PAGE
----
Rousseau believed that democracy cannot exist without an equalization of property; later collectivists insisted that the problem was private property itself. They saw the capitalist system as "heartless," "wasteful," and "undisciplined" because it allows people to compete for and acquire private property. Most political movements of the twentieth century, whether communist or noncommunist, called for a system of "social" planning, either to keep capitalism in check or to abolish it completely. Social planning was intended to be systematic, rational, and scientific, an immense improvement on "anarchic" capitalism. Theorists anticipated that the price of a planned economy would be nothing more than the individual's ability to do what he or she wished to do. To many twentieth-century intellectuals, that seemed an easy price to pay, at least for other people. This is the intellectual tendency to which Rand refers in her Foreword to the novel.

She was working from a different premise. She saw progress as dependent on the freedom of the individual mind. She knew that it is individuals, not social forces, who learn, create, discover. When one thinks of great scientific and technological accomplishment, one thinks of Franklin and Edison, Galileo and Pasteur, not the Ninth Congress of the Communist Party of the Soviet Union. In the collectivist society described in Anthem, the pace of progress is indicated by the fact that the newest invention is the humble candle, which was developed "a hundred years ago." Perhaps the candle took so long to invent because "twenty illustrious men," instead of one real scientist, were assigned to the project. A society in which education is focused on sharing and brotherhood, and "the history of all the Councils elected since the Great Rebirth," is not likely to have a history that is worth remembering.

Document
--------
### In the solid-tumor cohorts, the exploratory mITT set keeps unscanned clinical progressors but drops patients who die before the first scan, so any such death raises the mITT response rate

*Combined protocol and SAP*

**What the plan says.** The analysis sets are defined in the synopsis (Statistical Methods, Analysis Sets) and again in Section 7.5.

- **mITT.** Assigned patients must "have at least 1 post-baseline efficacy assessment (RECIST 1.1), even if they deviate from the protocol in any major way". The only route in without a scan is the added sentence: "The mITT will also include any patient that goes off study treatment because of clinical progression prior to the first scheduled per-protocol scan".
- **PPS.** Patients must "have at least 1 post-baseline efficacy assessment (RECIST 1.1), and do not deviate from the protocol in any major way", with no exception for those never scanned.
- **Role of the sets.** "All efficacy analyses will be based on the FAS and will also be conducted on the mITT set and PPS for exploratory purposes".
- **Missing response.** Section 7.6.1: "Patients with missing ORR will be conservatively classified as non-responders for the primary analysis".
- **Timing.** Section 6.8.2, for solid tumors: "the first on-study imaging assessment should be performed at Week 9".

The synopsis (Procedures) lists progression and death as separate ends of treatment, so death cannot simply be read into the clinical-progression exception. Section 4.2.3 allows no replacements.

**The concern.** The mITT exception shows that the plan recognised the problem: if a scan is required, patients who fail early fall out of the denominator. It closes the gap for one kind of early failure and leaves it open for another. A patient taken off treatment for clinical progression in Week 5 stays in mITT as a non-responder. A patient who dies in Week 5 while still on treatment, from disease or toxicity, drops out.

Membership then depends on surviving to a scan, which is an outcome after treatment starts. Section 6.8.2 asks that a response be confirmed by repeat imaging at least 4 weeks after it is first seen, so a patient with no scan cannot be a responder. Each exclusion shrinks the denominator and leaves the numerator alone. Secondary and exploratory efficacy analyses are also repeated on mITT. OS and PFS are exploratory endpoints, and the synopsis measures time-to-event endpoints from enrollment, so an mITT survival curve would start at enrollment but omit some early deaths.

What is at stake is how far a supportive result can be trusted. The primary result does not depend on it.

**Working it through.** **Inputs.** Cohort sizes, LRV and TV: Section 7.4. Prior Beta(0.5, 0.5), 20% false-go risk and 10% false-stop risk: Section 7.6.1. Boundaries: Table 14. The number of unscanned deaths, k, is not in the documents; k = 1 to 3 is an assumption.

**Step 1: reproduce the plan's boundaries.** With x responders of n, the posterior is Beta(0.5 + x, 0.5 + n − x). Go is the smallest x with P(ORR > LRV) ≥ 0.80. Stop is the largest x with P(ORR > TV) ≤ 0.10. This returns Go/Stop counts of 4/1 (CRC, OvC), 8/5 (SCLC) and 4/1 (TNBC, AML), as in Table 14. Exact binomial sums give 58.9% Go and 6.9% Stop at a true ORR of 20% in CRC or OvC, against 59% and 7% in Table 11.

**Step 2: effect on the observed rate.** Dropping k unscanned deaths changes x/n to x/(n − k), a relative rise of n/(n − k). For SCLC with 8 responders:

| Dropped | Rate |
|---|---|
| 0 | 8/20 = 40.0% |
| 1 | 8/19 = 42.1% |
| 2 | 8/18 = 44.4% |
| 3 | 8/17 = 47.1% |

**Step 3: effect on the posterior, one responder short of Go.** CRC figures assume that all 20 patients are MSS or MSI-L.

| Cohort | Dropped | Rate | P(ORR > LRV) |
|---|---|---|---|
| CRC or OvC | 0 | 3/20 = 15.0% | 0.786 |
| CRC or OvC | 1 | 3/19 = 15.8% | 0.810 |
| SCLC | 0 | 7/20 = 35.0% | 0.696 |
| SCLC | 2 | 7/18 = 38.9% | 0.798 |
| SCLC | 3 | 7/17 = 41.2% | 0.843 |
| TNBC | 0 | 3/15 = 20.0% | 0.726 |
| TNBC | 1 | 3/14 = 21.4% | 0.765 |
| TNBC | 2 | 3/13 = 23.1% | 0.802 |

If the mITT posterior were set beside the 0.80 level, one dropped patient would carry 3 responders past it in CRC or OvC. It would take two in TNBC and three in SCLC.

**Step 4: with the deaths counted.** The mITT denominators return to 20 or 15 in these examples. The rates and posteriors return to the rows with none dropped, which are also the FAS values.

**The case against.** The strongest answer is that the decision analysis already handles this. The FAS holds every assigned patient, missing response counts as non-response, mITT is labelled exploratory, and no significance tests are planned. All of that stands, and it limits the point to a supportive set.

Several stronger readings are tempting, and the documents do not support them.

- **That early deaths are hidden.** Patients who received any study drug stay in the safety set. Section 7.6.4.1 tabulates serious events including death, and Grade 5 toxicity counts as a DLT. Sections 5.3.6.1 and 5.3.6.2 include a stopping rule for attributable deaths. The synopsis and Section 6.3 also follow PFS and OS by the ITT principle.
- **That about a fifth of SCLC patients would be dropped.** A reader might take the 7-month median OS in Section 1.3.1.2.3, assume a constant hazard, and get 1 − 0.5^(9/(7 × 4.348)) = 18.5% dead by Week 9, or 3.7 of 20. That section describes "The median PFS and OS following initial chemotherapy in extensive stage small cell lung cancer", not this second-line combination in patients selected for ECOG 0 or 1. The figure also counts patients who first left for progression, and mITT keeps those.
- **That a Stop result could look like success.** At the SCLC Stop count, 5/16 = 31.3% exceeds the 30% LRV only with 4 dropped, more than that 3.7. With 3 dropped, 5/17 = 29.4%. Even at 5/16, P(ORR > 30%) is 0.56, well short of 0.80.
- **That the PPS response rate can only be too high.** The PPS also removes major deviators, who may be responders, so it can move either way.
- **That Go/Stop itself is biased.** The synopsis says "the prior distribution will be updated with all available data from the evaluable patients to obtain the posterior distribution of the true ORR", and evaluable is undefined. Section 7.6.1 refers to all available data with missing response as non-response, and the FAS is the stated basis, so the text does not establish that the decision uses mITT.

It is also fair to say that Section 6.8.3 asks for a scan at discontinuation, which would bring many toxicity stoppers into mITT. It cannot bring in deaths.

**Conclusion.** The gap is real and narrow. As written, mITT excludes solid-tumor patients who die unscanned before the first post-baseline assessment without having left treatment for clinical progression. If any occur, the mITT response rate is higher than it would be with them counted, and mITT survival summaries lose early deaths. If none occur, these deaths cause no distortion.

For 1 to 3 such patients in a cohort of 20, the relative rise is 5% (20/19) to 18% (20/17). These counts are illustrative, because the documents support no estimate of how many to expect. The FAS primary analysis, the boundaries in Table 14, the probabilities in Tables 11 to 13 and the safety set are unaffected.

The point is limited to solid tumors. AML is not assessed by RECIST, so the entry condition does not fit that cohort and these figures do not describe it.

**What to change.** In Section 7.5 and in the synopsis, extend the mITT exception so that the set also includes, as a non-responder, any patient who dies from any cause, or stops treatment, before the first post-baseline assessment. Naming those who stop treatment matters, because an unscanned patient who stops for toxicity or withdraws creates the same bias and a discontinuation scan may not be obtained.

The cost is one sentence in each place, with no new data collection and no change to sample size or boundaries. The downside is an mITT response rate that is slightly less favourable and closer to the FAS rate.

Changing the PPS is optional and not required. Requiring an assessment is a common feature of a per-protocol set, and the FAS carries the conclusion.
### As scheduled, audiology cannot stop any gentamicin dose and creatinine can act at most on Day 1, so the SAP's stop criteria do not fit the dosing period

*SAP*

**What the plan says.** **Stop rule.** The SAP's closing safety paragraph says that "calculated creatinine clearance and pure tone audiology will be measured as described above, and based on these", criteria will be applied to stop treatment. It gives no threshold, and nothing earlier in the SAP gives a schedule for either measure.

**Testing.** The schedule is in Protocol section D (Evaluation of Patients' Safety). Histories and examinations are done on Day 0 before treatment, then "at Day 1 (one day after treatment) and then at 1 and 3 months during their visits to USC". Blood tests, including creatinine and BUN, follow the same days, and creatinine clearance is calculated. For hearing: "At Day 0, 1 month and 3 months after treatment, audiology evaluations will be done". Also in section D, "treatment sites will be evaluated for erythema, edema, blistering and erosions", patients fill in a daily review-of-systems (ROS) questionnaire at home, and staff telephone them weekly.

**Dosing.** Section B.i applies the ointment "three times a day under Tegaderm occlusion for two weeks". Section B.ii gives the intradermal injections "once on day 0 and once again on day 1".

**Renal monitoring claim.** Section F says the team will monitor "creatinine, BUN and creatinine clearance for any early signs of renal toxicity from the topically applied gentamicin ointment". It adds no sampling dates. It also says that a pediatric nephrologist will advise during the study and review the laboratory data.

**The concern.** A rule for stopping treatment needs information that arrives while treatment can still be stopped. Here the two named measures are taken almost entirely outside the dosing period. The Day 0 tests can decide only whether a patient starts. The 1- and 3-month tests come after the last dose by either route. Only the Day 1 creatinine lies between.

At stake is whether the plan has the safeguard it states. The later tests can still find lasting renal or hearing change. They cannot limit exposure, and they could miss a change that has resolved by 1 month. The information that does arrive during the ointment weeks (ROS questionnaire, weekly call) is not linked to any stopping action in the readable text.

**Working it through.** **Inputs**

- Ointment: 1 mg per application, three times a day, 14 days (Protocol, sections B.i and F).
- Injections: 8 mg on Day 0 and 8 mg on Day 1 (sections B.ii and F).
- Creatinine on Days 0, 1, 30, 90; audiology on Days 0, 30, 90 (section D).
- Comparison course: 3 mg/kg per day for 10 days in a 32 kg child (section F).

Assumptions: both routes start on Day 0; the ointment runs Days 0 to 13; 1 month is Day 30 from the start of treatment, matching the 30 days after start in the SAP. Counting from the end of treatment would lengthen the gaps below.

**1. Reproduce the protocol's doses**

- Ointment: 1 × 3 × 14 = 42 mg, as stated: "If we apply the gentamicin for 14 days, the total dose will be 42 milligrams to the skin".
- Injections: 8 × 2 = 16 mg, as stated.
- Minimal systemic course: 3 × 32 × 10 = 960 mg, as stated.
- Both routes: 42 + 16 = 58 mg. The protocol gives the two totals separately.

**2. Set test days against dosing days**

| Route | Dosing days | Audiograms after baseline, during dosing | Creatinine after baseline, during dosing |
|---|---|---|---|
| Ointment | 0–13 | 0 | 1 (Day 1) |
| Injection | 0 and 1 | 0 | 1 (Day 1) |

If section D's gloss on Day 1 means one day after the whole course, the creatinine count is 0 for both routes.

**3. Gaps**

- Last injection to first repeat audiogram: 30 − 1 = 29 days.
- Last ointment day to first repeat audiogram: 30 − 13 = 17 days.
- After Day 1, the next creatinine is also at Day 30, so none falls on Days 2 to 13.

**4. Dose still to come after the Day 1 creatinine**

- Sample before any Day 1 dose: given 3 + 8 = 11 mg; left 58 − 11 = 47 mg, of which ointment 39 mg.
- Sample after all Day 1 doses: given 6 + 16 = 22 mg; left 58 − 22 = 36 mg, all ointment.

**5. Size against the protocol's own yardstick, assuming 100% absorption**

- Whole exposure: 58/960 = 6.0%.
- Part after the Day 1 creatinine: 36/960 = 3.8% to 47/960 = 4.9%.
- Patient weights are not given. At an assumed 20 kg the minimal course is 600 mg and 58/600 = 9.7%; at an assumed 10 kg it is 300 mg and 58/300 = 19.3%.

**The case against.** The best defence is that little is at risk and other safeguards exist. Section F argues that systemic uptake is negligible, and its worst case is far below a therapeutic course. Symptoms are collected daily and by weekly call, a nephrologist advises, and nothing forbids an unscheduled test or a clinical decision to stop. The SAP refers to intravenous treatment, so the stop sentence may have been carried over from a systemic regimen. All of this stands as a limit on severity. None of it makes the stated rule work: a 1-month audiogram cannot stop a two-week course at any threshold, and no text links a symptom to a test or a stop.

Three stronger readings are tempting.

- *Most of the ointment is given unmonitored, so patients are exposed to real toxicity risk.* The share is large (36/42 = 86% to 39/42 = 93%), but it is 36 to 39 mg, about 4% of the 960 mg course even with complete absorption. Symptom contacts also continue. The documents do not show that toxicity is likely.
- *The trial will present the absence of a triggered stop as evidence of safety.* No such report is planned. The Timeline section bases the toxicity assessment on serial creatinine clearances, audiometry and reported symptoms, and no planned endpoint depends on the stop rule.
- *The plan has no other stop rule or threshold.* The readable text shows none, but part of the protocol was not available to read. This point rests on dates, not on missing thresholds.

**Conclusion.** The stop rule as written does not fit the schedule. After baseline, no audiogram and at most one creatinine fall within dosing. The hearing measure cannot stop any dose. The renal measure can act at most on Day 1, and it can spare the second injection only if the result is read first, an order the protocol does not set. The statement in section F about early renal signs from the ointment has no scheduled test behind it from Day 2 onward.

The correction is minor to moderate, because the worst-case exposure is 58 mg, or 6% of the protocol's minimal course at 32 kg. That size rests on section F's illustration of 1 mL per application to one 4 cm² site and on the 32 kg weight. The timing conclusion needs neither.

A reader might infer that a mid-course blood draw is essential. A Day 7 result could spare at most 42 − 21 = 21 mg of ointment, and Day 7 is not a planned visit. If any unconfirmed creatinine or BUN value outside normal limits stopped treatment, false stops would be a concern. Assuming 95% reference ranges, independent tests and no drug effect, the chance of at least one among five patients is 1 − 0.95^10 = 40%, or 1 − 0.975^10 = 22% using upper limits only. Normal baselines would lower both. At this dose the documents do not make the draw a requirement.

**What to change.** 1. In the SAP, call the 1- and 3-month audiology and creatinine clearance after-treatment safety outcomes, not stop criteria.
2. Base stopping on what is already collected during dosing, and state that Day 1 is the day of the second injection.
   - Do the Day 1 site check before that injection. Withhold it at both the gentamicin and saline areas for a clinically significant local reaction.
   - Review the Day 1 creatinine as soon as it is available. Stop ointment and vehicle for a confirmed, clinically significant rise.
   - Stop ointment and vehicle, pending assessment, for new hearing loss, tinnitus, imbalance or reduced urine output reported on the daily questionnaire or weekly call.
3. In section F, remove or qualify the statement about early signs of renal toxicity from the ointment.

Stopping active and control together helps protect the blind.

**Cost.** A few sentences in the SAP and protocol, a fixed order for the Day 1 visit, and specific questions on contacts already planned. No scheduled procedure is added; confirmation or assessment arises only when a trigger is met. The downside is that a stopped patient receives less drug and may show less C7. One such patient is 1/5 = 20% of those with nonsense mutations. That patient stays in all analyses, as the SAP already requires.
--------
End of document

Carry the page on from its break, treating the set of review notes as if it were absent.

Rand was not the only anticollectivist writer of her generation. She distinguished herself from most of them, however, by her realization that collectivism wasn't just an offense to human rights; it didn't even work. Before leaving Russia, she may have read Yevgeny Zamyatin's We (1920), an anticollectivist novel that circulated in manuscript. We, like Anthem, is the story of a totalitarian society in which personal names have been replaced by numbers. As several scholars have pointed out, however, the strange thing about this society, and about the totalitarian society in George Orwell's more famous novel 1984 (1949), is that it somehow survives with its technology intact. Throughout the existence of the Soviet Union, Western "experts" insisted that the communist experiment might still be considered successful, in some sense, because of its supposed advances in the economic sphere. They believed it was possible (though not, perhaps, desirable) to trade personal liberty for economic efficiency.

How do you plan for the welfare of everyone when you cannot decide what is right for any particular person?